Concern over the use of torture during investigations into the assassination of former Prosecutor General Hesham Barakat has taken center stage in a back and forth between the United Nations and the Egyptian Foreign Ministry, after nine men tried in the case were executed last week.
Following the Wednesday execution of nine men sentence in the case, the Office of the United Nations High Commissioner for Human Rights (OHCHR) issued a statement on Friday calling for Egypt to halt implementation of the death penalty in Egypt amid torture allegations, as others remain “at imminent risk of execution.”
“They are all killings for which the death penalty is permissible under international law although we urge, as you know, our common position at the UN is to advocate the abolition of the death penalty,” OHCHR spokesperson Rupert Colville is quoted as saying. “The issue here is fair trial, use of torture, forced confessions and so on.”
In a report Mada Masr published on the assassination of Barakat and the ensuing trial, case files showed that the prosecution had documented uniform accounts of severe torture from defendants. When the prosecution ordered the defendants to be examined by the forensic medical office, there was no response, despite occasional reiterations. The file that was submitted to the court did not include the results of these requests, casting doubt as to whether the examinations took place.
With the exception of three defendants, all of the others charged say they were arrested weeks before appearing before the prosecution, according to the case files.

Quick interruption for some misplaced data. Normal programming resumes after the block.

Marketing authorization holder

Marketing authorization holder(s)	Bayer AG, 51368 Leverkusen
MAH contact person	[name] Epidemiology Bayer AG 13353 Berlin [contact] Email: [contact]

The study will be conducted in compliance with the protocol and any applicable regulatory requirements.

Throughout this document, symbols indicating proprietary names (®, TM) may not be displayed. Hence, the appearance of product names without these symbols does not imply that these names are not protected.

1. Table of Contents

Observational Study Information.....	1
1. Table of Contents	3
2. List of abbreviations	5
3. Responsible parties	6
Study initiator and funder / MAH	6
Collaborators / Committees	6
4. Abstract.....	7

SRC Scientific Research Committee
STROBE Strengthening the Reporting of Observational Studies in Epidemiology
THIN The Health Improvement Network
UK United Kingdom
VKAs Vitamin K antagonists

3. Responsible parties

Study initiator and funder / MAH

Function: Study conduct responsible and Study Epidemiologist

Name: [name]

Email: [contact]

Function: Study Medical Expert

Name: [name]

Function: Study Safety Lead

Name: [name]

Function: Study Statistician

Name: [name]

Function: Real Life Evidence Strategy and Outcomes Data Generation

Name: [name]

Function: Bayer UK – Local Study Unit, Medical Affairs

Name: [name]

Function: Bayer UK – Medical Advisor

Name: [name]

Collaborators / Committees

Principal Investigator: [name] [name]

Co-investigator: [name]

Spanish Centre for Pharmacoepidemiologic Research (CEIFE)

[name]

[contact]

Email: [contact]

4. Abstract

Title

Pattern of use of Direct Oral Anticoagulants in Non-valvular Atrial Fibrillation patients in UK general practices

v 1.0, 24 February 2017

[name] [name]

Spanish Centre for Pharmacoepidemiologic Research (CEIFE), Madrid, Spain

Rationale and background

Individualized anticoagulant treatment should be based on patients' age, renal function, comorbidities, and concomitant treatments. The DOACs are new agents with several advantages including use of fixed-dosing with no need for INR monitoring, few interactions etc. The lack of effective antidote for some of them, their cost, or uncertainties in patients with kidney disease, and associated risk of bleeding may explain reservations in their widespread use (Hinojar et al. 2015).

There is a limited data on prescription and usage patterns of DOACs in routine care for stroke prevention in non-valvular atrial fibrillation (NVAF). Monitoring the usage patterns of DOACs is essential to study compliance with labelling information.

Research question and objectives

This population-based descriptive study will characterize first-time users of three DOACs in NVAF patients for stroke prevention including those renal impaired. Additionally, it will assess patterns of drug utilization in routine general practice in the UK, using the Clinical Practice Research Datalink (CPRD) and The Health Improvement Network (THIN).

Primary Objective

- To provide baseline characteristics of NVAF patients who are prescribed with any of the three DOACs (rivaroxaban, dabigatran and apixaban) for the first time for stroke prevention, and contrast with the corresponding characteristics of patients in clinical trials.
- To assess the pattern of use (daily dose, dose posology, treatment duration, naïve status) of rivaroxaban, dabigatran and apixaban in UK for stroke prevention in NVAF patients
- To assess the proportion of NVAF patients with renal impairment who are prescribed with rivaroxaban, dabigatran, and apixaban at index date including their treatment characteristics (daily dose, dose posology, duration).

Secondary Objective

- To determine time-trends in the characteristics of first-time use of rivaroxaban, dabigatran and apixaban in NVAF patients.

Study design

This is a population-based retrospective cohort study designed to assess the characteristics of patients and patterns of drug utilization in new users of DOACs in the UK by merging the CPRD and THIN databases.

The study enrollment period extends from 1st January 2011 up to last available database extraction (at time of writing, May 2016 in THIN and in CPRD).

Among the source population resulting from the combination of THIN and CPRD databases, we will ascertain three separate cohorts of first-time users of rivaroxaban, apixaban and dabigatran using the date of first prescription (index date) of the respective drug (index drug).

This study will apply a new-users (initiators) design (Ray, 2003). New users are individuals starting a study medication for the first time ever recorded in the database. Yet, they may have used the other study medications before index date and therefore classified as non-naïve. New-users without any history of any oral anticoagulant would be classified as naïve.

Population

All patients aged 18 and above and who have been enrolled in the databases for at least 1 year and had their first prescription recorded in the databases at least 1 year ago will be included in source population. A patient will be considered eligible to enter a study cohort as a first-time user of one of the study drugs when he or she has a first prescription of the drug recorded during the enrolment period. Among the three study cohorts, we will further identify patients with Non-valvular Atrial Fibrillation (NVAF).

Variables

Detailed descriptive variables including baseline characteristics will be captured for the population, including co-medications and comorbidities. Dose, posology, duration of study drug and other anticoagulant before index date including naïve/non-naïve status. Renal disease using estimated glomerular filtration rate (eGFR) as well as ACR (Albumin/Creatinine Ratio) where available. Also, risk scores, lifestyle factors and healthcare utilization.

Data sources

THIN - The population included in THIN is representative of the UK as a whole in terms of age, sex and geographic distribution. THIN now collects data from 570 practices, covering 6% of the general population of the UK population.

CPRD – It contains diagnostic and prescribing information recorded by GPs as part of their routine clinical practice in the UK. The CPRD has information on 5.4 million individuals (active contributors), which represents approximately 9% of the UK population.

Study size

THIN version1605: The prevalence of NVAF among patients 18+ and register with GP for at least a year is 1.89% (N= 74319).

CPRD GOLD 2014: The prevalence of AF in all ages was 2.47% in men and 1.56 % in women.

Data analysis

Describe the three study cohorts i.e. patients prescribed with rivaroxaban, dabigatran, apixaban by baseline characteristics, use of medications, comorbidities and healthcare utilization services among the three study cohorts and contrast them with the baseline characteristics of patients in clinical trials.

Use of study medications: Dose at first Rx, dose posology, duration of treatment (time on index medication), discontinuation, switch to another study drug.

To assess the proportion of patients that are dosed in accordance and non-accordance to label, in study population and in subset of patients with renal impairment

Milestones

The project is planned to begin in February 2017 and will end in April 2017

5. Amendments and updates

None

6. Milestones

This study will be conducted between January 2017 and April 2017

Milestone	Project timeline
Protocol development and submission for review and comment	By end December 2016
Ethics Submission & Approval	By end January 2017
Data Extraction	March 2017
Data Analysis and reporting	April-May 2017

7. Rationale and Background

In documents detailing the final interrogation sessions, the defendants retracted the accounts they had given, even those who had denied involvement from the start. According to the defendants, the recantations came after they were sure they were leaving National Security Agency custody and going to prison.
In his Friday statement, Colville echoed what was documented in the investigations, asserting that all defendants who have been executed “claimed before the courts that they had been disappeared, or detained incommunicado for prolonged periods, and were subjected to torture in order to make them confess to the crimes,” adding that a July 2017 report by the UN Committee against Torture said that torture is “practiced systematically” in Egypt.
The nine executions in a single day mark a significant escalation in Egypt’s use of the death penalty this year, with a total of 15 people put to death this month alone. Over the first two weeks of February, six people were executed in two separate cases that rights organizations say were rife with due process violations, including the use of torture to extract confessions.
Egypt’s Foreign Ministry, however, has refuted the OHCHR’s criticism of the trial proceedings in a Sunday statement that framed the criticism as an infringement into the autonomy of the country’s judiciary, warning against “one-sided perspectives of a single model that is considered superior to its counterparts.”